Welcome to week two of The Peace Museum Creative Challenge! This week’s challenge is inspired by the museum’s collection of over 200 banners – and we’re going to be making our own out of things you may have at home.

Artist Nancy Haslam-Chance is going to be taking you through this week’s challenge below.

1. Have a look at an inspirational banner from the museum’s collection 

Whether you lived 150 years ago, or today, you’ll still see banners as part of most protest movements. Historians can ‘read’ banners for evidence in much the same way as documents or paintings.

Many of the banners in the museum’s collection were made by noted banner artist, Thalia Campbell. As a founder of Greenham Common Women’s Peace Camp, I like Thalia’s powerful collection of banners because as well as being beautifully crafted, they show women’s impact on the peace movement.

Greenham Common Womens Peace Camp, Banner by Thalia Campbell.

2. What do you want to say? Designing your banner

Banners are used to communicate a message to other people. We want you to make a banner to hang in your window for the outside world to see. Decide on an issue you want to tell people about. What do you want to say? 

You can use text, images or both? Keep text succinct and images simple. Sketch out some designs and decide on your favourite.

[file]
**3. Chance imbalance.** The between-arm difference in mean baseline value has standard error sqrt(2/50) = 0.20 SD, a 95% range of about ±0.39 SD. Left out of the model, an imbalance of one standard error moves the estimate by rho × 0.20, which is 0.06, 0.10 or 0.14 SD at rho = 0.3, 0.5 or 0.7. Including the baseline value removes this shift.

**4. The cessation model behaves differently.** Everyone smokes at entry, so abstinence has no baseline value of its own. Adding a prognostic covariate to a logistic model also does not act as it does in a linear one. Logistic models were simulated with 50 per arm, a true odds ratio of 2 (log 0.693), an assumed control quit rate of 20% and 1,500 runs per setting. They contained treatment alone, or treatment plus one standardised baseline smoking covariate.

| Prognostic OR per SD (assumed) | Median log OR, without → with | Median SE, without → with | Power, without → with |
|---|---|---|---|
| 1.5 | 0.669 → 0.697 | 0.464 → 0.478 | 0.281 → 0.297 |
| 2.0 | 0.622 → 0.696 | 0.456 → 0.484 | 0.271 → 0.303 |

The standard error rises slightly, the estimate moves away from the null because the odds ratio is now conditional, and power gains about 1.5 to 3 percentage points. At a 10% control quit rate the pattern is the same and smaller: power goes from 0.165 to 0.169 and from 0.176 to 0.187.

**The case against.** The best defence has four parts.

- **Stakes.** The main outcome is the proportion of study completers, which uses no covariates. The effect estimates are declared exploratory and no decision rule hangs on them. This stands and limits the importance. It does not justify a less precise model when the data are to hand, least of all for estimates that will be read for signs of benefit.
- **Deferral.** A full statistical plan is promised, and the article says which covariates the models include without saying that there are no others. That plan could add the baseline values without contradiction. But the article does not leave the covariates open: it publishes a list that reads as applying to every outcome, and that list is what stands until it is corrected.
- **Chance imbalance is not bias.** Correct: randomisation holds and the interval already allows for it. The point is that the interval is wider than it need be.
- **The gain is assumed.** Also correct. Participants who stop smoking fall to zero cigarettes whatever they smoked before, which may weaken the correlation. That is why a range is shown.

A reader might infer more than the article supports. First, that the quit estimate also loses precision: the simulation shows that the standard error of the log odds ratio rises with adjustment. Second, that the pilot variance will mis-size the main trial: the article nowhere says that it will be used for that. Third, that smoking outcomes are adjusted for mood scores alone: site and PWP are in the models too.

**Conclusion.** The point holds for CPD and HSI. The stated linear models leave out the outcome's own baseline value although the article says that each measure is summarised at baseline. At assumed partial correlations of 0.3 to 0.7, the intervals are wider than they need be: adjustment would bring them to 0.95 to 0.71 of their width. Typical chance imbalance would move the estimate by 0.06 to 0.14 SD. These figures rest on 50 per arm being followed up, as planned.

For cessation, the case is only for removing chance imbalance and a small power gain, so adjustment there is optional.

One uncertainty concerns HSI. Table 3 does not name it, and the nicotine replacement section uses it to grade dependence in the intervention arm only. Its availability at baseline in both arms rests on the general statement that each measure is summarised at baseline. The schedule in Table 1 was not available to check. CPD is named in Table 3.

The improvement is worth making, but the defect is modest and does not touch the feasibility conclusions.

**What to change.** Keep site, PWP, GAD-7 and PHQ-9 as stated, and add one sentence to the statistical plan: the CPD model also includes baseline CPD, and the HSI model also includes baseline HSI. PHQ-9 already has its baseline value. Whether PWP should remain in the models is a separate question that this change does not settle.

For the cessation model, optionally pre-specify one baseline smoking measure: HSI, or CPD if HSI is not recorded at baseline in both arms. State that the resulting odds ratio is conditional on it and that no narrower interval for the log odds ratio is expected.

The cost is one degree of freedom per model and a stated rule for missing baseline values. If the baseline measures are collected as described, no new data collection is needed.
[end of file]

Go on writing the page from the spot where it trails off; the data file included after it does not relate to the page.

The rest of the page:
Due to everything going on in the world right now and the protests in cities across the world, I’ve decided to make a Black Lives Matter banner.

3. Get your materials together

Collect fabrics from around your house- old bedsheets, old tea towels, clothes that don’t fit you anymore, your dad’s old pants? Decide on a size, an old pillowcase works well as a good sized background. You want your design to pop so make sure you have some contrasting colours. Give your fabrics an iron if they are crumpled. You’ll need scissors, a needle and some thread. (If you don’t have these materials you can use paper or card and glue). 

4. Laying it out

Cut out your pieces and lay the design in place. You can use sewing pins or safety pins to attach the pieces before you start sewing. Do a readability check by standing away from your banner. Can you still read it? 

5. Sewing it together 

Use a simple straight stitch, moving your needle in and out of the fabric. If you want to use a more complicated stitch there are lots of tutorials on Youtube. You can also use a sewing machine if you have one or glue if you’re in a rush. Sewing your banner might take some time but enjoy the calming effects. Sewing encourages mindfulness and can reduce stress and anxiety.

5. Edges and loops

To finish off you might want to hem the edges of your banner to make it stronger and add loops to the corners so it’s easy to hang. Just like on the banner we showed at the start. 

6. Spread the word

Hang it in your window to spread your message! Take a photo from outside and send it to us with the hashtag #PMCreativeChallenge 

As well as spreading visibility for your cause through banners and posts on social media, keep on signing petitions, writing to MPs, donating to charities, reading, learning and talking to your family and friends, to make sure you’re doing as much as you can for your cause.